Just as lenders look at credit differently for mortgages and auto loans, insurers look at credit differently when they are evaluating a consumer for an auto insurance policy or a property insurance policy. TransUnion's Insurance Scores allow you to see both your auto and property scores and the factors that impact each.
How does my insurance score impact my insurance rate?
There are multiple factors that go into the calculation of an insurance score. Generally, the higher the score will mean a lower rate, the lower the score the higher the rate. Credit is one of many variables that carriers use to determine the rate of a policy. Many other factors may be evaluated as well including: age, gender, geographic location, driving record (auto insurance) or property value (home insurance).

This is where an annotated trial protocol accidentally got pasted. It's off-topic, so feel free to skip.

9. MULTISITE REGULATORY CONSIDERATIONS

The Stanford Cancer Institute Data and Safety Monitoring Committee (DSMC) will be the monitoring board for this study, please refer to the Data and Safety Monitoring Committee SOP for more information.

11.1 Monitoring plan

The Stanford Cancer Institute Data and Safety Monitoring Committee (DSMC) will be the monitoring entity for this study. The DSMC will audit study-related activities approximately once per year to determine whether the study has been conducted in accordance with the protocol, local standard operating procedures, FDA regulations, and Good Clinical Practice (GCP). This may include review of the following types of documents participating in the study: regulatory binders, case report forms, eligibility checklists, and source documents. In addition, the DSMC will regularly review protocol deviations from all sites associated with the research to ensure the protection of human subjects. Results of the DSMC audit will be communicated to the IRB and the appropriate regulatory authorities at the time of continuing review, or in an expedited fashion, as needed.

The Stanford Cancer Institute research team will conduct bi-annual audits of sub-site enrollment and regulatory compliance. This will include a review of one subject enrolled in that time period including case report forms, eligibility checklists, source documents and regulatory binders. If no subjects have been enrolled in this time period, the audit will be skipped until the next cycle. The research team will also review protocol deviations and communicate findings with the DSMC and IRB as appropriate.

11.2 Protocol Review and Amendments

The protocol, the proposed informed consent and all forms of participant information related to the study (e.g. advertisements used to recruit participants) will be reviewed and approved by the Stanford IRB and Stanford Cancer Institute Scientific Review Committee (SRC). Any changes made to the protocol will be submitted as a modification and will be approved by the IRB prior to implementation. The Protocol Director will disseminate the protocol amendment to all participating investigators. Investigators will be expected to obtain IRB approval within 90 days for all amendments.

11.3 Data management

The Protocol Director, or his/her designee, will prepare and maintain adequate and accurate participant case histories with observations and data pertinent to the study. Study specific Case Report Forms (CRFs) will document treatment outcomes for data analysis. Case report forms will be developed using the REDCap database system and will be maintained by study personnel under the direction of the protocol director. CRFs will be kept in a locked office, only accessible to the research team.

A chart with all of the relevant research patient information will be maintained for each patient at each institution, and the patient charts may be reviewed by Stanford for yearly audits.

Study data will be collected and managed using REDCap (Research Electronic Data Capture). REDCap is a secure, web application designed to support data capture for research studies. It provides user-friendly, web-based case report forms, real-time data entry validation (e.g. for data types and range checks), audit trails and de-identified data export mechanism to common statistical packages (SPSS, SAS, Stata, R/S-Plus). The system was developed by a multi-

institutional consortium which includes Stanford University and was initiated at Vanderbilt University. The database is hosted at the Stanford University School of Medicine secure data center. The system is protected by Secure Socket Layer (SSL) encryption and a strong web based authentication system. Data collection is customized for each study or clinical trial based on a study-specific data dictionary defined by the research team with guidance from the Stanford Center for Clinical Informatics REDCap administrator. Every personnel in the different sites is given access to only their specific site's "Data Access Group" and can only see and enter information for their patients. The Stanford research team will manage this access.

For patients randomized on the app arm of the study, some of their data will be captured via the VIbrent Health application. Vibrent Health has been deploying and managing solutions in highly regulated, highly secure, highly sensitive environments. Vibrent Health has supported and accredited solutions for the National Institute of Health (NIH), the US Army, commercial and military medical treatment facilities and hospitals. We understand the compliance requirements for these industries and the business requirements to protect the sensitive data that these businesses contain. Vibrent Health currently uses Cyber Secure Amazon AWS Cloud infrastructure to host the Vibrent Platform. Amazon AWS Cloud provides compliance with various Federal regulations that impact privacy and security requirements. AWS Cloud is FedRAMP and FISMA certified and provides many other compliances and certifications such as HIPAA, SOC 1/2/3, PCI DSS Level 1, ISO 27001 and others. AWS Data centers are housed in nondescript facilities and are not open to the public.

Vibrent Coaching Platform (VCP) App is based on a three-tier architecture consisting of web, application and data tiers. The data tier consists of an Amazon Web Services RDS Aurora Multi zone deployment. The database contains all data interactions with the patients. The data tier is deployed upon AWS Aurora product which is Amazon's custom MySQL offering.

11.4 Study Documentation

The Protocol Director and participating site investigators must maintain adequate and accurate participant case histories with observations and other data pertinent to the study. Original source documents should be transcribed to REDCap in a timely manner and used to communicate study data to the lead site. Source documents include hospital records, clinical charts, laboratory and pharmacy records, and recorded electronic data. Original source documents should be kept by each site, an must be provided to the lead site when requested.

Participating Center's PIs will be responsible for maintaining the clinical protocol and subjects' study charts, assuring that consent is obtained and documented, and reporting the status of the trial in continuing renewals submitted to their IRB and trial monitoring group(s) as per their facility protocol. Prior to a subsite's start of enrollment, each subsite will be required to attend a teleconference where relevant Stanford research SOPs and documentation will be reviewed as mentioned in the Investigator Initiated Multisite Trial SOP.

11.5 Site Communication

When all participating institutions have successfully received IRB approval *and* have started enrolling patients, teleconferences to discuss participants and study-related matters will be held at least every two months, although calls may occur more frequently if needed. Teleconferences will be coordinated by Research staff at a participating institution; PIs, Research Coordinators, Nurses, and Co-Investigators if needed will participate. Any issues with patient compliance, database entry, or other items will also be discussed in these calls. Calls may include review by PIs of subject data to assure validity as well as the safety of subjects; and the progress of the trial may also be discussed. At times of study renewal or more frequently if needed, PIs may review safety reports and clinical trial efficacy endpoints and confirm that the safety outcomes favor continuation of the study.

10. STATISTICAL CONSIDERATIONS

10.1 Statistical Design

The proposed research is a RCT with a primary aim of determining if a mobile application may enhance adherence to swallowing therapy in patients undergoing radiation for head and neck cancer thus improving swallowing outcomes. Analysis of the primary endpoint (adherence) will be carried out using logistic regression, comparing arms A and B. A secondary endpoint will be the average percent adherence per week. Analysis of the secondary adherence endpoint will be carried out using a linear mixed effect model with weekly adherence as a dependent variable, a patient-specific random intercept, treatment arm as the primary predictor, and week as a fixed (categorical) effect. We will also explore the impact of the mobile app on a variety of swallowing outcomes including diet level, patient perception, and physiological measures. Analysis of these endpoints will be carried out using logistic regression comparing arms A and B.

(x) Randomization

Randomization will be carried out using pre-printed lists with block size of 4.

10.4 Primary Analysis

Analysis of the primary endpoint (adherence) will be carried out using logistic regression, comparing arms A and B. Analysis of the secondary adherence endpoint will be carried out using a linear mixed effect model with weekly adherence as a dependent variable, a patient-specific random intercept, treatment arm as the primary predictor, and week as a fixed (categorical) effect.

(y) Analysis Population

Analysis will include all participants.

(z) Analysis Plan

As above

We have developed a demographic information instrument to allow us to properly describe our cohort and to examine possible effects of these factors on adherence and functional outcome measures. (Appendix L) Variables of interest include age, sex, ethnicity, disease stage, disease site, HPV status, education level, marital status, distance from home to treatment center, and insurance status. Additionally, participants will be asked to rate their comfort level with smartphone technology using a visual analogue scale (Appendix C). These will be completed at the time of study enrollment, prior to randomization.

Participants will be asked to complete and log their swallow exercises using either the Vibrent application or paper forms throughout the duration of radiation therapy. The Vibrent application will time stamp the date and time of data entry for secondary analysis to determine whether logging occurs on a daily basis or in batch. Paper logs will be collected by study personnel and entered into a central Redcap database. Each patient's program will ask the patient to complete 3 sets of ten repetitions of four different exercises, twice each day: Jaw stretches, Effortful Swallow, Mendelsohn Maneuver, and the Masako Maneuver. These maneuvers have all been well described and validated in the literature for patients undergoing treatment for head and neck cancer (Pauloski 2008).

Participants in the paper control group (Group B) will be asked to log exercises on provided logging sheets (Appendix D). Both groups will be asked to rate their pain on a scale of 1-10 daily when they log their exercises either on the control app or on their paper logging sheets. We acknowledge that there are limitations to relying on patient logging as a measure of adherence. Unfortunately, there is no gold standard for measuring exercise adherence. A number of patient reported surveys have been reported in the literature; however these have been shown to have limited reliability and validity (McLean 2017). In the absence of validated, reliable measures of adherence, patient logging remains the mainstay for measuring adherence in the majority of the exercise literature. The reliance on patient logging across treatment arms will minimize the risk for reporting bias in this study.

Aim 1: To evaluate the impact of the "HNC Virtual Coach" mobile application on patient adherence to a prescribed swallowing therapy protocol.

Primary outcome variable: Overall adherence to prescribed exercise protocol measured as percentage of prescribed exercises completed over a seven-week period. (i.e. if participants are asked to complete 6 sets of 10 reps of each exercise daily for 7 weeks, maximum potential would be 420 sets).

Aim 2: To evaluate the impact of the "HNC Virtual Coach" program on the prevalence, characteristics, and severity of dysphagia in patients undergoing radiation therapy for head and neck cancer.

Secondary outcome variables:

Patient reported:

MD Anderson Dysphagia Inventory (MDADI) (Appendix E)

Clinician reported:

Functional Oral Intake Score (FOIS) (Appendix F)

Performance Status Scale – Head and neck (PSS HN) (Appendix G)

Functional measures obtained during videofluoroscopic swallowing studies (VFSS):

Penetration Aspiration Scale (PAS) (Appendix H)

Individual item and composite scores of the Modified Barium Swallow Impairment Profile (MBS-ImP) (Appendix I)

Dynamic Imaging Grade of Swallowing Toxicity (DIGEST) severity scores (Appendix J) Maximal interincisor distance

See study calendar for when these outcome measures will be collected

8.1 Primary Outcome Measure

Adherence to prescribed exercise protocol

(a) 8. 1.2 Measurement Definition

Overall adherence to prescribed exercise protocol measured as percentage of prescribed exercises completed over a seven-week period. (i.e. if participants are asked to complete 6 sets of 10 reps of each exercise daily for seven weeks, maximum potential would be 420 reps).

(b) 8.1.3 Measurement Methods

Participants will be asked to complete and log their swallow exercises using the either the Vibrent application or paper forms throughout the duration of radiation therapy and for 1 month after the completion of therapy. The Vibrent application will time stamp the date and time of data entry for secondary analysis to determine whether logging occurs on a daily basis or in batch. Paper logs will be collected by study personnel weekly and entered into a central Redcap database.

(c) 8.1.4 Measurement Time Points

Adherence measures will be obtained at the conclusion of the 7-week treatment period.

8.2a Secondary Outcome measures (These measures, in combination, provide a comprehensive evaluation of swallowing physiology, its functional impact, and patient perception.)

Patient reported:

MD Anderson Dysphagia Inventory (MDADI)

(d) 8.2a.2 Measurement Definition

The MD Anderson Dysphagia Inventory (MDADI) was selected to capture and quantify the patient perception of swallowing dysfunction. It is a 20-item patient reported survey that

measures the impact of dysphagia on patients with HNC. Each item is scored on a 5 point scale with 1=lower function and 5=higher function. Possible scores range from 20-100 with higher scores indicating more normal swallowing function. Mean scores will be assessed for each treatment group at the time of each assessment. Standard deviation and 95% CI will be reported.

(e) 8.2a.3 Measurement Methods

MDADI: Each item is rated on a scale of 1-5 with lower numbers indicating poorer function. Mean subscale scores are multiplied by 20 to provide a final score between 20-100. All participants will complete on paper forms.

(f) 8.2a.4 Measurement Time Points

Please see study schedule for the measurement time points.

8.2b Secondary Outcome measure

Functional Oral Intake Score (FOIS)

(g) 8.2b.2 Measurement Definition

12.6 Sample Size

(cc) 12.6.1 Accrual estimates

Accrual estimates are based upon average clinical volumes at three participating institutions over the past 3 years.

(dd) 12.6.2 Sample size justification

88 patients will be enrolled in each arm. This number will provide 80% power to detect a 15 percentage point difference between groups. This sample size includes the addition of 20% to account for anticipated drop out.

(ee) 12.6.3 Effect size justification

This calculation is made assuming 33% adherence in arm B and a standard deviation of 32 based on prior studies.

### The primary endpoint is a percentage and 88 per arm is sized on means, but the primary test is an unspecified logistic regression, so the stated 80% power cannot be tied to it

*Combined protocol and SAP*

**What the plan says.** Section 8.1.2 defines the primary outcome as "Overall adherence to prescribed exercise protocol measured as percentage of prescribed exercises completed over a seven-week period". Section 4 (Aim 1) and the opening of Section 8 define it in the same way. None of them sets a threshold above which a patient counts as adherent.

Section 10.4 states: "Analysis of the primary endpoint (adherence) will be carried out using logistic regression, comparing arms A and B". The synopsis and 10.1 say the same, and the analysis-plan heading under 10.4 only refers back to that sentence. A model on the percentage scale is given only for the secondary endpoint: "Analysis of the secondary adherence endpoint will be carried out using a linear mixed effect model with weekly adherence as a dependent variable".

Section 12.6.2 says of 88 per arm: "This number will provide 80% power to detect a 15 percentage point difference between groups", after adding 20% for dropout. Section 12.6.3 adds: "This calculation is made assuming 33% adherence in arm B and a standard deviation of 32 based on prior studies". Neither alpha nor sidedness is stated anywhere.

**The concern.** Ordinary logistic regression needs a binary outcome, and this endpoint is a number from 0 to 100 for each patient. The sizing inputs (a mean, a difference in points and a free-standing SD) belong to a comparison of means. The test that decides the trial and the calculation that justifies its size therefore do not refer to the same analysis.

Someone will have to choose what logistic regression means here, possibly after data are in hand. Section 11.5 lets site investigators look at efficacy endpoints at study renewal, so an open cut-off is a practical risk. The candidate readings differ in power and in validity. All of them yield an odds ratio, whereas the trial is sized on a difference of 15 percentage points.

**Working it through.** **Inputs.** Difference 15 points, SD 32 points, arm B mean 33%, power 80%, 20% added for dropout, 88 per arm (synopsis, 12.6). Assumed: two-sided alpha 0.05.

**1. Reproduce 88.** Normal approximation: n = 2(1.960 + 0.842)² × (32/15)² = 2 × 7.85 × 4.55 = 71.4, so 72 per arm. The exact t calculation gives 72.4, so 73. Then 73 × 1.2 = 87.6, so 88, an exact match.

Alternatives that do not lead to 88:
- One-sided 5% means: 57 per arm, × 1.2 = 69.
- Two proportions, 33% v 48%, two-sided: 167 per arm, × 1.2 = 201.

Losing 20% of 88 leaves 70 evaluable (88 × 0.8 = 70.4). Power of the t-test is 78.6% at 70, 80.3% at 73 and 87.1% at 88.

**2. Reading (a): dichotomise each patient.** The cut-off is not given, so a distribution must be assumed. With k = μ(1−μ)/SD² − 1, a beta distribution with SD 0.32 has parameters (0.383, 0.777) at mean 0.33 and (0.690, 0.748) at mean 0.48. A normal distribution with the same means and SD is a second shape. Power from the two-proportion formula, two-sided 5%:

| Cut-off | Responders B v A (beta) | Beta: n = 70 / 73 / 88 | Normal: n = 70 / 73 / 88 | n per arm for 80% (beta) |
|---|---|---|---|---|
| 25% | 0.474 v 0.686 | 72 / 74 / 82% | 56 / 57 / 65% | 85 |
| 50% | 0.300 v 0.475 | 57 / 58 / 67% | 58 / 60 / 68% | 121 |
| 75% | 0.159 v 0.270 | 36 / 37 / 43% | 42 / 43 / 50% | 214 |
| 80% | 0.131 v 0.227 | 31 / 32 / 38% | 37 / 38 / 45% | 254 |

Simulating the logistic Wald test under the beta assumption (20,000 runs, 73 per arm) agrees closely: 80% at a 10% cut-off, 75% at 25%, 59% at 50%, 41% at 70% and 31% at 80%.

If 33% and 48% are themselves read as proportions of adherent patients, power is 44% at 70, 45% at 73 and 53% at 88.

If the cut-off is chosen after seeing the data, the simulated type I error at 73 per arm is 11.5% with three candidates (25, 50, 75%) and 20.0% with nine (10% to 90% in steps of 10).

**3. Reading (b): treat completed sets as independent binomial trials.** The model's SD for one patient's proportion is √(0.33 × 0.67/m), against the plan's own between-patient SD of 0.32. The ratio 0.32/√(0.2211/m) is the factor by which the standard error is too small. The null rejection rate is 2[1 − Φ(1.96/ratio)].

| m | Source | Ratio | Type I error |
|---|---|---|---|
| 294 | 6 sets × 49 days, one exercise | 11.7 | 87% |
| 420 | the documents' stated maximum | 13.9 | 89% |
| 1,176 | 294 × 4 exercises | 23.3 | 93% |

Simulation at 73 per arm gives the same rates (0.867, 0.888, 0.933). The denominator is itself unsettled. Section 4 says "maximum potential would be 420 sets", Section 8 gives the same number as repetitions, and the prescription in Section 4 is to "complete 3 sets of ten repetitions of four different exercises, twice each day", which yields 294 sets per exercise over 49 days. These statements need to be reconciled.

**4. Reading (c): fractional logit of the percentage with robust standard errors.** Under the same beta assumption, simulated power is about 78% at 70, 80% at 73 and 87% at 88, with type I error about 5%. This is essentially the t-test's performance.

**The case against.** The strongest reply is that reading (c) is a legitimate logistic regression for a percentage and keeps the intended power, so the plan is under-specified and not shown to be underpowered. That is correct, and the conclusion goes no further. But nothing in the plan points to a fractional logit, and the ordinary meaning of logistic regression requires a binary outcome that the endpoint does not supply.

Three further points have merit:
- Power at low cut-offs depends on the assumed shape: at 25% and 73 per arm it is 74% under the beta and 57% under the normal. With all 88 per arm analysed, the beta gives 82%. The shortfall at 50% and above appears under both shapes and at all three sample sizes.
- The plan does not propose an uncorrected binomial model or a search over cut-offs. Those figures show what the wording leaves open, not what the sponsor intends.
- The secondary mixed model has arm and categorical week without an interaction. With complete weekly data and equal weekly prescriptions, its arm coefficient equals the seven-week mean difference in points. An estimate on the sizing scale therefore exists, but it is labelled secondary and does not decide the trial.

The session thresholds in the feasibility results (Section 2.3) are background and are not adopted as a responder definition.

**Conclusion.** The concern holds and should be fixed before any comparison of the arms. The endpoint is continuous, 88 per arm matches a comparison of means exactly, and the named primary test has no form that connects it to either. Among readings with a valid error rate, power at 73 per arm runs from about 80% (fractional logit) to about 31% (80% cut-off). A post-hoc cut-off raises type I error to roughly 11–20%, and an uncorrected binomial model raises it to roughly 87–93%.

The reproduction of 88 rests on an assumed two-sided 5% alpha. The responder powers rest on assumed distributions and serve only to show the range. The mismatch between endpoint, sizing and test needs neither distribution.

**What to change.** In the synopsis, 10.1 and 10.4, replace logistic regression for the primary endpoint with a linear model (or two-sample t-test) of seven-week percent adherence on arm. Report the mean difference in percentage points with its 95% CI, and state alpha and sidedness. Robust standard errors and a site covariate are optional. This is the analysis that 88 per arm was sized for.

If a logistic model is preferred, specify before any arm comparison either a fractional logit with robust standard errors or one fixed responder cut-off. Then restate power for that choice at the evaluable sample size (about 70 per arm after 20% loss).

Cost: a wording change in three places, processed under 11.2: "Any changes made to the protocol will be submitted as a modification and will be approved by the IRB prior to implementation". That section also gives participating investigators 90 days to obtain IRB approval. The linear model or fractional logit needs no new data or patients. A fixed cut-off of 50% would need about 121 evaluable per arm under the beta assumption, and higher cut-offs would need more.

The Reason Code(s) returned do not accurately reflect what is on my credit file. Why?
If you feel there may be a discrepancy with the Reason Codes, you should contact your insurance carrier and follow their dispute process. If you feel there is a discrepancy on your credit file, I can initiate an investigation for you on those items in question.
I have good credit, so why did my rate increase?
Your credit score is only one of many factors that go into an insurance rate. You will need to contact your insurance carrier to find out why they increased your rate. TransUnion is not part of the decision-making process.
Can I get a copy of my Insurance Score?
Yes, you can contact your insurance carrier and they will provide you with a copy of your score.
What does the TransUnion Score Page look like?
Click here to see an example